Tuesday, May 11, 2021

you think I'm harsh?

Seen over at Michael Gilleland's blog:

Competent writers always examine what they have put down. Better than competent writers—good writers—examine their effects before they put them down: they think that way all the time. Bad writers never examine anything. Their inattentiveness to the detail of their prose is part and parcel of their inattentiveness to the detail of the outside world. 

—Clive James (1939-2019), "Georg Christoph Lichtenberg," Cultural Amnesia (2007; rpt. London: Picador, 2012), pp. 379-405.

There's truth to the above, and it's one way for me to know whether I'm looking at good writing.  Does it show mastery of (i.e., attentiveness to) language?  Or is there a "can't be bothered" aspect to what I'm reading?  Some think it's a mistake to assess someone's mind through their writing; this is the same crowd that thinks an attempt to correct mistakes is "missing the point."  There may be some truth to that point of view (Dr. V makes typos all the time, but would I ever question his intelligence?), but I normally see that perspective as the last refuge of the mentally lazy.  If you care, you'll learn the rules and minimize errors.  You'll try to engage in the art of writing.  If you care about anything, you'll make time for it and master it.  If you don't, then you won't.  Simple.


John Mac said...

I stand convicted. I'm curious, though, is there a similar standard for the spoken word? If a conversation is reduced to writing, does its value diminish if it is fraught with grammatical errors?

The memory of an incident from the early days of my management career may serve to answer my own question. Imagine a time when computers and word processing were just being introduced to the workplace (yeah, I'm that old). In our office, only the secretary prepared correspondence. I used a device called a "Dictaphone" and would have my words composing letters and memos recorded. The secretary would then put the words on paper for our review and signature. One day she sheepishly came to me and said, "John, ascertain is not pronounced "a certain." I knew the meaning of the word but had never actually heard it spoken, so I had been saying it wrong. Had I said it wrong in a conversation I likely would have lost credibility with my audience.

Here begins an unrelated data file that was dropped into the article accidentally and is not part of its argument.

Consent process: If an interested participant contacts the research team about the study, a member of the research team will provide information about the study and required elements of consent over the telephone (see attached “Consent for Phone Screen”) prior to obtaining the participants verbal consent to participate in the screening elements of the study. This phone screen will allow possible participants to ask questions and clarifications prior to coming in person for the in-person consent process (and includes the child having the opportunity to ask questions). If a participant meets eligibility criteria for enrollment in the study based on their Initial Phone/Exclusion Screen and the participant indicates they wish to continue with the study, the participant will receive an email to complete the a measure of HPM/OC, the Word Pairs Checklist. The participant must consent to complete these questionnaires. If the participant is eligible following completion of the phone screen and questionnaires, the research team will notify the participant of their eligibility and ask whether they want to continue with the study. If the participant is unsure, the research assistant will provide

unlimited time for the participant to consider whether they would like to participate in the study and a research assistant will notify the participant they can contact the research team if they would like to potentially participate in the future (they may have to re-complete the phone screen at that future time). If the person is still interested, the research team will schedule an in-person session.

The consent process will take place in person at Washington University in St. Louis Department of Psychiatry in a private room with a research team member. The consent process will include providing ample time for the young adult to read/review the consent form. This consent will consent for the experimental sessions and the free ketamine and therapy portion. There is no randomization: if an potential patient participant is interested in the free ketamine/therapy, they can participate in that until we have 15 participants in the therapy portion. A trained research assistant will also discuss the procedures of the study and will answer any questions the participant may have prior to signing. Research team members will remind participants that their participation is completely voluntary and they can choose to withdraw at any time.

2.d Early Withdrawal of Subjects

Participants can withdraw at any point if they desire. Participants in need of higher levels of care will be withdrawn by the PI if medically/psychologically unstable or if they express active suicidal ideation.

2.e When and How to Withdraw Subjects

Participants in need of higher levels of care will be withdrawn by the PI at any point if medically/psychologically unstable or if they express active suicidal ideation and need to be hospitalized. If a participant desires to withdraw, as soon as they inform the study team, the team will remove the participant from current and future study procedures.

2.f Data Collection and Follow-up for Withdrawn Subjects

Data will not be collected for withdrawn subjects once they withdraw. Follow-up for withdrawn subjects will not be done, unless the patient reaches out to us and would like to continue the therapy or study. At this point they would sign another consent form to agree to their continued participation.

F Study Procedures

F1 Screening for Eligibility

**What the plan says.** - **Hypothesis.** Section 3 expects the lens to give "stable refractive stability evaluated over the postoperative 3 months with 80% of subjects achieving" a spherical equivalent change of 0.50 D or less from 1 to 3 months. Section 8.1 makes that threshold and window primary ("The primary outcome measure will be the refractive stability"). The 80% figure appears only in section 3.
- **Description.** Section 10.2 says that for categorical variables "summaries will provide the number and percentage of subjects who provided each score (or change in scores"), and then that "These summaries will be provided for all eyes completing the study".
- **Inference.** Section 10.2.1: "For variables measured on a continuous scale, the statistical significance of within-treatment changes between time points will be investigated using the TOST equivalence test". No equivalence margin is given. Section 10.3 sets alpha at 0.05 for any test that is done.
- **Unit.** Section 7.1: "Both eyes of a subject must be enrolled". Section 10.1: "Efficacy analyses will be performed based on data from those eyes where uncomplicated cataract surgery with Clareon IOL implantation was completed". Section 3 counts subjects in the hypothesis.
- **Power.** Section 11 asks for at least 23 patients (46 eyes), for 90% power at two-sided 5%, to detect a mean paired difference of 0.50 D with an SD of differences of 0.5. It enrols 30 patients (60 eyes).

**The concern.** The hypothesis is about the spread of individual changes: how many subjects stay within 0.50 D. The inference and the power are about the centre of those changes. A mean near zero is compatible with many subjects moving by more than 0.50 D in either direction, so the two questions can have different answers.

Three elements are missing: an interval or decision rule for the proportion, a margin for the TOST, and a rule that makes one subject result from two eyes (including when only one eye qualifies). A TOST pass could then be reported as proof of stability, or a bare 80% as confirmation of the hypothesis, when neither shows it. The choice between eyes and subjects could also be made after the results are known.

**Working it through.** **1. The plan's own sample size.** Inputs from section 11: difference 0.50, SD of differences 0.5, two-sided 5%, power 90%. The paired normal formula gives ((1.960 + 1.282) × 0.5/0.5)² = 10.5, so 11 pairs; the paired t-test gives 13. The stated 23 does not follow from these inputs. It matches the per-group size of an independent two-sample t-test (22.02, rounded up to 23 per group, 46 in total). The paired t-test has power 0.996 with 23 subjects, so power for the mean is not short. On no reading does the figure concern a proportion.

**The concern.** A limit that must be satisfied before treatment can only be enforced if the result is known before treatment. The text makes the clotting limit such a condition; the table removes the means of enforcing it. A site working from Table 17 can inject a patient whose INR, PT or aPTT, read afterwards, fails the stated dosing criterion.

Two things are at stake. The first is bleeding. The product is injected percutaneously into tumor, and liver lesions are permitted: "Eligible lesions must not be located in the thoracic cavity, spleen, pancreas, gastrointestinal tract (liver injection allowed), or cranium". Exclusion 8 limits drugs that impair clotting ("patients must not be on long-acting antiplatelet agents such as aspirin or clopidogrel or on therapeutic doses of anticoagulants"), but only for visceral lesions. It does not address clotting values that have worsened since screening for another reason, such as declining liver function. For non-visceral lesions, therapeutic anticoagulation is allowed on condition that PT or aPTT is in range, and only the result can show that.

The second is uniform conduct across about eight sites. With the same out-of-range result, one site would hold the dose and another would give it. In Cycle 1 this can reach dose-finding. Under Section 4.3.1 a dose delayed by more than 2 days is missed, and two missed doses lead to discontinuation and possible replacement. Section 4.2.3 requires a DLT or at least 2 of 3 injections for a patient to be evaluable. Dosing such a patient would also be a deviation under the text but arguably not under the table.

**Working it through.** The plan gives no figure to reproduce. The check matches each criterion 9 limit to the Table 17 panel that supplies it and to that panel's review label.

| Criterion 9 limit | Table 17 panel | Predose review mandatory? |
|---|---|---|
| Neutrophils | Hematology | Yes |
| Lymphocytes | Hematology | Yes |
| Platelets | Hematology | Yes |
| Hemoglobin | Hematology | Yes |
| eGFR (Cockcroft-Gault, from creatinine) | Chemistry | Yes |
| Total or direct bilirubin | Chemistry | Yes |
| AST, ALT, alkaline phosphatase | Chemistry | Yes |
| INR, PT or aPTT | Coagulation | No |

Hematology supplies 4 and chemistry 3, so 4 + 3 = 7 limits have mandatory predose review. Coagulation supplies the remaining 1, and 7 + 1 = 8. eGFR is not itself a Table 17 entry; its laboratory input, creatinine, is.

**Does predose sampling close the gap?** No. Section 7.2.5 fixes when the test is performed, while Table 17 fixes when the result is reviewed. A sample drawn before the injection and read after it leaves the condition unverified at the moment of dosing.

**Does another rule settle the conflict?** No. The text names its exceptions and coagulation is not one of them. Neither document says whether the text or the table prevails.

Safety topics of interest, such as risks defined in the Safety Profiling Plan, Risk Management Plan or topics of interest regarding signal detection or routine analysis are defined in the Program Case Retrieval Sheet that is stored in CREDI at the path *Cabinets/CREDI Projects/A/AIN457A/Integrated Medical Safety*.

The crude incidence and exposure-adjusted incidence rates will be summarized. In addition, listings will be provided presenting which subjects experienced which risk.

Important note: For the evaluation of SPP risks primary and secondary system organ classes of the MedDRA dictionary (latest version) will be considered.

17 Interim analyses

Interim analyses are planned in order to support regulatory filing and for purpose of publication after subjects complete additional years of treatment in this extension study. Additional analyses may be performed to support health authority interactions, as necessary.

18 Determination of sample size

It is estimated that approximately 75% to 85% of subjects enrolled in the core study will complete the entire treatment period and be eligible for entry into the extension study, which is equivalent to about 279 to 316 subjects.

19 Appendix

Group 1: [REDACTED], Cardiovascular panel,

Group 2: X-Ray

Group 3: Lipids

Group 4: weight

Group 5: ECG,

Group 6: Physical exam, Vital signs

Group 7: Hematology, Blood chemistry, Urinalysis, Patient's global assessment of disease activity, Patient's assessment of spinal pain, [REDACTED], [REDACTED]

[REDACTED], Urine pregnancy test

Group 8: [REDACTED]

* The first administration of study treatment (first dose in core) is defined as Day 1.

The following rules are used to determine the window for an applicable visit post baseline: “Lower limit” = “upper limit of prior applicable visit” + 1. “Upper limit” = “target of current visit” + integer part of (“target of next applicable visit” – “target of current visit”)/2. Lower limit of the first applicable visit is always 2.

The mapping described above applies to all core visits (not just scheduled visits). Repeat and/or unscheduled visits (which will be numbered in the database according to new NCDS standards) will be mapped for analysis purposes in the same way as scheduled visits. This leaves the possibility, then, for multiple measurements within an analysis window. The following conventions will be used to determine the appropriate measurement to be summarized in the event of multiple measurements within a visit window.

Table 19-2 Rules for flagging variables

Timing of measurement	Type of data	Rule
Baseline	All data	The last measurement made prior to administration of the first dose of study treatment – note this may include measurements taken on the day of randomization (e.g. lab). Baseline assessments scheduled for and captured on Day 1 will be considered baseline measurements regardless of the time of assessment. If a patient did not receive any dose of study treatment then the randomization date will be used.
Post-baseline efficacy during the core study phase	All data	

Then again, isn't proper grammar (and pronunciation) just one more example of white supremeacy? Check your privalage!

Kevin Kim said...

I know that Styx loses credibility with me when he proves unable to pronounce basic words like "gyrate," "Nazi," and "overarching." (He pronounces these "guy-rate," "nah-zee," and "over-arcing.") He also misuses and makes up words. He doesn't seem to know that "denigrate" means "to speak scornfully of," as when he says, "This denigrates her chances of winning." He doesn't understand that "incline" is not the opposite of "decline" when talking about stats ("The value of the dollar has inclined in recent days"). He uses made-up words like "incepted," "clumbering," and "butcherous." He's genuinely smart in some ways, but I've come to think he's genuinely stupid in others. He's a college dropout, after all. (At least he doesn't write "afterall" in his Substack essays, as I've seen some nincompoops do.)

Yeah, proper grammar is certainly a sign of white supremacy. God knows you can't expect the beasts to speak and write with proper grammar! Perish the-- hey, wait a minute! I'm only half-white!